Last semester I focused much of my attention on the account books from the boarding halls (i.e, dining halls) during the Early Period of MSU history. The books cover a period from 1866 to 1874, during which the school was known as the State Agricultural …
The discovery of several horseshoes in Munn Field a couple of weeks ago (near the location of the old horse arena), coupled with the CAP team’s ongoing archival research on the origins of the Grand River corridor, got me thinking about the importance of transportation …
Throughout the course of this semester, I will be writing up the results of my archival research as they pertain to the archaeological materials recovered by CAP. I expect to revisit the University Archives several more times to read through some older documents, but I plan to partly shift my focus to tracking down theses and dissertations written by past students about the MSU campus. Sylvia Deskaj, a CAP fellow, has started to compile these sources from the library collections. There are a number of detailed studies on topics such as traffic patterns, food consumption, and water management on the MSU campus that I believe could articulate well with my Archives research and the CAP collections. Rather than sharing more details from the Archives in this blog post, I decided to share the introduction for the sustainability paper that I will co-author with Dr. Goldstein and Jennifer Bengtson (former CAP fellow). I have divided the paper into the following sub-topics: transportation, agriculture/food, development of the college, development of East Lansing, war effort and community response, and daily student life/experiences. Below I have posted the introduction to the paper draft:
The goals of the Campus Archaeology Program (CAP) are to protect archaeological resources and disseminate information on cultural heritage at Michigan State University (MSU). Working with departments across the university to ensure proper mitigation and documentation of archaeological features, CAP is actively involved in the maintenance of the historical past on campus. Through the program, undergraduate and graduate students participate in research design, excavation, archival work, and historical research. Engaged scholarship and community interation are the primary foci of CAP, with staff members contributing to digital media accounts, developing public outreach programs, and presenting research in academic journals. For the purposes of research, CAP recognizes four historical periods: Period 1 (1855-1870), Period 2 (1870-1900), Period 3 (1900-1925), and Period 4 (1925-1955).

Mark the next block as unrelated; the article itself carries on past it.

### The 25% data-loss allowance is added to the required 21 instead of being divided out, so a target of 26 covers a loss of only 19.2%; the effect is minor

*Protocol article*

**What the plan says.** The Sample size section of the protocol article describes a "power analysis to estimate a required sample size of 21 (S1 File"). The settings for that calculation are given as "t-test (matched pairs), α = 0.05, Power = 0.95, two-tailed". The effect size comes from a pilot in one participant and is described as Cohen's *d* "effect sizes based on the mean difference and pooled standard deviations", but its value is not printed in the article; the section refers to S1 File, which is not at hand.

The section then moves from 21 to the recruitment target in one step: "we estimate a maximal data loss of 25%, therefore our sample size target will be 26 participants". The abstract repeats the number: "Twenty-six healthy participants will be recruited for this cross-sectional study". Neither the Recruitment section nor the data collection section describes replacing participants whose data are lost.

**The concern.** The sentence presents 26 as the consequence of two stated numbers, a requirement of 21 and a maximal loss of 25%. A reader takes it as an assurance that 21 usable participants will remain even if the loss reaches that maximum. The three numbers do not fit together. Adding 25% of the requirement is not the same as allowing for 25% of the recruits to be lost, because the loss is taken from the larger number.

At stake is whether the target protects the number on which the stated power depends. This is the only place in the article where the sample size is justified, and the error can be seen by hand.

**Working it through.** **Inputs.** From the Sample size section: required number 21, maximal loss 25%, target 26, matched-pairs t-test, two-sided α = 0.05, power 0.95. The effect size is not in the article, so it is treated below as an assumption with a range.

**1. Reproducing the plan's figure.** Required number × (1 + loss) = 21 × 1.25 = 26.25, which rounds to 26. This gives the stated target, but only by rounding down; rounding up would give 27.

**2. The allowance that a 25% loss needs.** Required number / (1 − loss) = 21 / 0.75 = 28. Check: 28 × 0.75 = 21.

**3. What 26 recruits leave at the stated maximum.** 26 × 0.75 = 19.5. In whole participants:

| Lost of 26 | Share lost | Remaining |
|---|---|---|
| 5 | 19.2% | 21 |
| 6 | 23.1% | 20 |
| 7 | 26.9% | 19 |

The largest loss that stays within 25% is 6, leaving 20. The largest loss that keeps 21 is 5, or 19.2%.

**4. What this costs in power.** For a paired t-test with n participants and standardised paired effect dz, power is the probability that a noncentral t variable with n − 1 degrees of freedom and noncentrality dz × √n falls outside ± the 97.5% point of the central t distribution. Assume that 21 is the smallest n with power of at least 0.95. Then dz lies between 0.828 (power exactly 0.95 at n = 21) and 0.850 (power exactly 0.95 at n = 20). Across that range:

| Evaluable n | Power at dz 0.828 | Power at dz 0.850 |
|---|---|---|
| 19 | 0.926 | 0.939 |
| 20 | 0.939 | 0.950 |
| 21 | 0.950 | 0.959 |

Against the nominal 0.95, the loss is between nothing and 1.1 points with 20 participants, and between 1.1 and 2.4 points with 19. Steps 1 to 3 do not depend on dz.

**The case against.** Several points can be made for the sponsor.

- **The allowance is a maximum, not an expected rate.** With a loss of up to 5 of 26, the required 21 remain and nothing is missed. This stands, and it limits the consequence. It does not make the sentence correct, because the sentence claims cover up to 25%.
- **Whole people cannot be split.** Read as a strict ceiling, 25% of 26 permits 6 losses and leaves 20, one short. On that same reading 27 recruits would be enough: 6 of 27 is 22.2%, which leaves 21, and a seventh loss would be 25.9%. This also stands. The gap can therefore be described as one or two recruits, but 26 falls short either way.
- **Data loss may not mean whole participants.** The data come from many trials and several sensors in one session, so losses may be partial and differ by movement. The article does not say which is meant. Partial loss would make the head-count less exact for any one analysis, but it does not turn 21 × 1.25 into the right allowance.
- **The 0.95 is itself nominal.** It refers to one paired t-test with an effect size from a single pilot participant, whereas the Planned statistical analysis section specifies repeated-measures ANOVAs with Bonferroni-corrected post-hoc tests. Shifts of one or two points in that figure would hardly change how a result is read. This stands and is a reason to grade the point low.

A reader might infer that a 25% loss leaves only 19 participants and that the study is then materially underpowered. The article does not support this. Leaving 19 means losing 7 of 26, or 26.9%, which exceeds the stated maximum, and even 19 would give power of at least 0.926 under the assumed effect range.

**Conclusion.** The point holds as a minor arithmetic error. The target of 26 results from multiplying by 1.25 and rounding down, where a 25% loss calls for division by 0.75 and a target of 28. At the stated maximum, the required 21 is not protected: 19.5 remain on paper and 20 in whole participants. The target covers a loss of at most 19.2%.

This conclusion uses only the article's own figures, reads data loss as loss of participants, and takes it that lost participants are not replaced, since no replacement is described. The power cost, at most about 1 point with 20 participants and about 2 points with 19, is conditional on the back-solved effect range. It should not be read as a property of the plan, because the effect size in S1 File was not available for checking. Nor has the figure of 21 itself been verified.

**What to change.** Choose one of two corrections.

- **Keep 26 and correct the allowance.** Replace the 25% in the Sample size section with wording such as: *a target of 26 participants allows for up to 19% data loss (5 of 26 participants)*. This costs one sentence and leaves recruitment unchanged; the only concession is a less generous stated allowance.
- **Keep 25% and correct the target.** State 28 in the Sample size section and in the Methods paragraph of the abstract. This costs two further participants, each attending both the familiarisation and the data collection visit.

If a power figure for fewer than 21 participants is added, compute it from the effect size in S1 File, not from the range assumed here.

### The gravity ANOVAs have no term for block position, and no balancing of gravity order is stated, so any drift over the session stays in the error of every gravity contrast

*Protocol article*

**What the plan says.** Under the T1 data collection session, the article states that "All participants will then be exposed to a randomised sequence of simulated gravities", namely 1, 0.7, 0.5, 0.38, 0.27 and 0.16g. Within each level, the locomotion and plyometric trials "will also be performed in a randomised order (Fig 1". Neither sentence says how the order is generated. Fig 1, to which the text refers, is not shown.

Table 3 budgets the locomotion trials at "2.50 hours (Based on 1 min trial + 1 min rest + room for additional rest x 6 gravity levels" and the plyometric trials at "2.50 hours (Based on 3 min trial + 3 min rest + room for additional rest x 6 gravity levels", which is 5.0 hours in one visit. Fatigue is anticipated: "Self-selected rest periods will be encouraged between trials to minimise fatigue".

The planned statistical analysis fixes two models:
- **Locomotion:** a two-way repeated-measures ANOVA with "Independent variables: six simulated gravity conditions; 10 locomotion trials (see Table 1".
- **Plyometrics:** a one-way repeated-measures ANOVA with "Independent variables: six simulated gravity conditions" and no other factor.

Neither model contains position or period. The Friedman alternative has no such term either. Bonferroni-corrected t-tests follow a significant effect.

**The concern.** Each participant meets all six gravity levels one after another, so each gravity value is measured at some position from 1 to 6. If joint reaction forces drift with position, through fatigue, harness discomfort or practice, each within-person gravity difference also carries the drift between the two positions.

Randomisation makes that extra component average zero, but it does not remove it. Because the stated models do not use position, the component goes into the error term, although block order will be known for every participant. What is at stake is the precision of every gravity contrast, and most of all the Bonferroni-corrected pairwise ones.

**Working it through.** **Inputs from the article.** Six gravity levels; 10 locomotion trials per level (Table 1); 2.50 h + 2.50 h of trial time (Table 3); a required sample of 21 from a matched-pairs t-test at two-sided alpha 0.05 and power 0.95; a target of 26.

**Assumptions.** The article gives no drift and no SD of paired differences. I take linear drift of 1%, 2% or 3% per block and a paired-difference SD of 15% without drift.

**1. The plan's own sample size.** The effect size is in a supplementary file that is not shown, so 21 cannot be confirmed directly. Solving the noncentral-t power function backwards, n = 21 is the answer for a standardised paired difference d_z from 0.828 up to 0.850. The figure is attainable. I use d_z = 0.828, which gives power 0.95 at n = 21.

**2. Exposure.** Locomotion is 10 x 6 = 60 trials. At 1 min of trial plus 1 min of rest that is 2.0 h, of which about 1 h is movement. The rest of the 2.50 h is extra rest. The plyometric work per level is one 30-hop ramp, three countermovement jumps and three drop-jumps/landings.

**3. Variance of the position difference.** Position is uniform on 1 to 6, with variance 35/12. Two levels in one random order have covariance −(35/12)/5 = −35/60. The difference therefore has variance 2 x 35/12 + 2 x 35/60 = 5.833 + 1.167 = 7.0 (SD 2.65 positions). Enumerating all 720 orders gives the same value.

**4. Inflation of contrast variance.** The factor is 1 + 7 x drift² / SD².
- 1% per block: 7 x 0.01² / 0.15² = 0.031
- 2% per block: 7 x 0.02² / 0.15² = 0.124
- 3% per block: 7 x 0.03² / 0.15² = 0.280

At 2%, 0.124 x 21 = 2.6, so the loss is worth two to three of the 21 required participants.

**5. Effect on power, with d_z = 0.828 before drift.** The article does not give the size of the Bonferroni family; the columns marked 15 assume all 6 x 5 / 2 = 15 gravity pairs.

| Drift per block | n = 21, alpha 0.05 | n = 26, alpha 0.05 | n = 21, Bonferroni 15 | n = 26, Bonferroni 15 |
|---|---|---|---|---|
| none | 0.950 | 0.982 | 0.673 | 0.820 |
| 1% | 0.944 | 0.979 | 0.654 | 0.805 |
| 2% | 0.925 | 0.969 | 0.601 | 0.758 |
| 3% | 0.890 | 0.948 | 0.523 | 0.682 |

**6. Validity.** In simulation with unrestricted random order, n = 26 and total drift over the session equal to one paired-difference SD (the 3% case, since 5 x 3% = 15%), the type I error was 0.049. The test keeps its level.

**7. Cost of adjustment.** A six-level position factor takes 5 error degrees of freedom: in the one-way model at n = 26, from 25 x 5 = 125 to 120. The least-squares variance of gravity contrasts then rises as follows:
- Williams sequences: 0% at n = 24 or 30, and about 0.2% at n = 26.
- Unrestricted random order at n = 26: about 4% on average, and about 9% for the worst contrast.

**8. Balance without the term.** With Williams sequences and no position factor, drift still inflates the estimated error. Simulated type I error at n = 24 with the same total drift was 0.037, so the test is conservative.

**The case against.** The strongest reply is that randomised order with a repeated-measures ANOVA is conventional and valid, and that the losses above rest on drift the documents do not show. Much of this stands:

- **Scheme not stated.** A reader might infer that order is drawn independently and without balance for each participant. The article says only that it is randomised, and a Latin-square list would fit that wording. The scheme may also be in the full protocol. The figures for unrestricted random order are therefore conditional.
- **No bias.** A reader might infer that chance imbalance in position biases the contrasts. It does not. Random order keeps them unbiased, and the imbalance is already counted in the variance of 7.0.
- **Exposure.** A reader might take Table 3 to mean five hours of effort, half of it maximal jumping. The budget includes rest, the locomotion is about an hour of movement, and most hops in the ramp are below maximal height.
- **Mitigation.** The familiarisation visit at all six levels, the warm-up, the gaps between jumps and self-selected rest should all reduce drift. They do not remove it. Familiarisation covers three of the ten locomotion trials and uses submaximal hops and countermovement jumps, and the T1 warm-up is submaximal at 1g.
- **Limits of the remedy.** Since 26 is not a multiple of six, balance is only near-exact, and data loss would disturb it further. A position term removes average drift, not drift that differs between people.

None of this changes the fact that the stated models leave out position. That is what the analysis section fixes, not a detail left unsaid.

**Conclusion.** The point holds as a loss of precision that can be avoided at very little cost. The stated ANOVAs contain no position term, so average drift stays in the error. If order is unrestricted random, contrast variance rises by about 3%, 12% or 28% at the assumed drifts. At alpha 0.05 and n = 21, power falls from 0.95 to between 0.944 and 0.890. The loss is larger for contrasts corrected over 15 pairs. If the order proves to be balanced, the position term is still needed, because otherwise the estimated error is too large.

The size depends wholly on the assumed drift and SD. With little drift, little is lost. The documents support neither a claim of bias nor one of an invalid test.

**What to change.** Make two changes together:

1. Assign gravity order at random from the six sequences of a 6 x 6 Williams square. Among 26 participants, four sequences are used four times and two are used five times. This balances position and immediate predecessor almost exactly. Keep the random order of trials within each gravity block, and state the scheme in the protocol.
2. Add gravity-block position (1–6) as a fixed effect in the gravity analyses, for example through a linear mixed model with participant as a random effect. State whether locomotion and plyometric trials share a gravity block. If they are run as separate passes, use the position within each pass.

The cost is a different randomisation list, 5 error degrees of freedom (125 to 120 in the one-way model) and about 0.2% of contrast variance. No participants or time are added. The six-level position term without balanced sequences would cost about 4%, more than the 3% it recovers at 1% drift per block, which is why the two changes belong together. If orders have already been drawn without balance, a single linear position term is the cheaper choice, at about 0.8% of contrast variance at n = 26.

Long before the concept of sustainability was in vogue, MSU students and faculty regularly engaged in practices that would, by today’s standards and terminology, be considered sustainable. Using archaeological features and recovered material culture, CAP is in a unique position to document the efficacy of these practices by providing time depth and context to the evolution of the sustainability concept. Drawing upon archaeological data and archival documents, CAP presents a history of MSU’s “green” heritage. These sources can provide a culturally and temporally sensitive picture of how sustainable food and transportation practices were implemented and experienced by the campus community.
The Association for the Advancement of Sustainability in Higher Education defines sustainability as supporting “human and ecological health, social justice, secure livelihoods, and a better world for all generations” (aashe.org). We take a similarly broad view of the concept and adapt it furhter to account for the ways that attitudes toward food and transportation reflect the socioeconomic concerns of the four specific historical periods in question. For this paper, we define sustainability as the capacity of the University to preserve and optimize food and transportation systems under changing socioeconomic conditions, contextualized through integrating historical perceptions of the urgency of environmental, economic, social, political, and health concerns.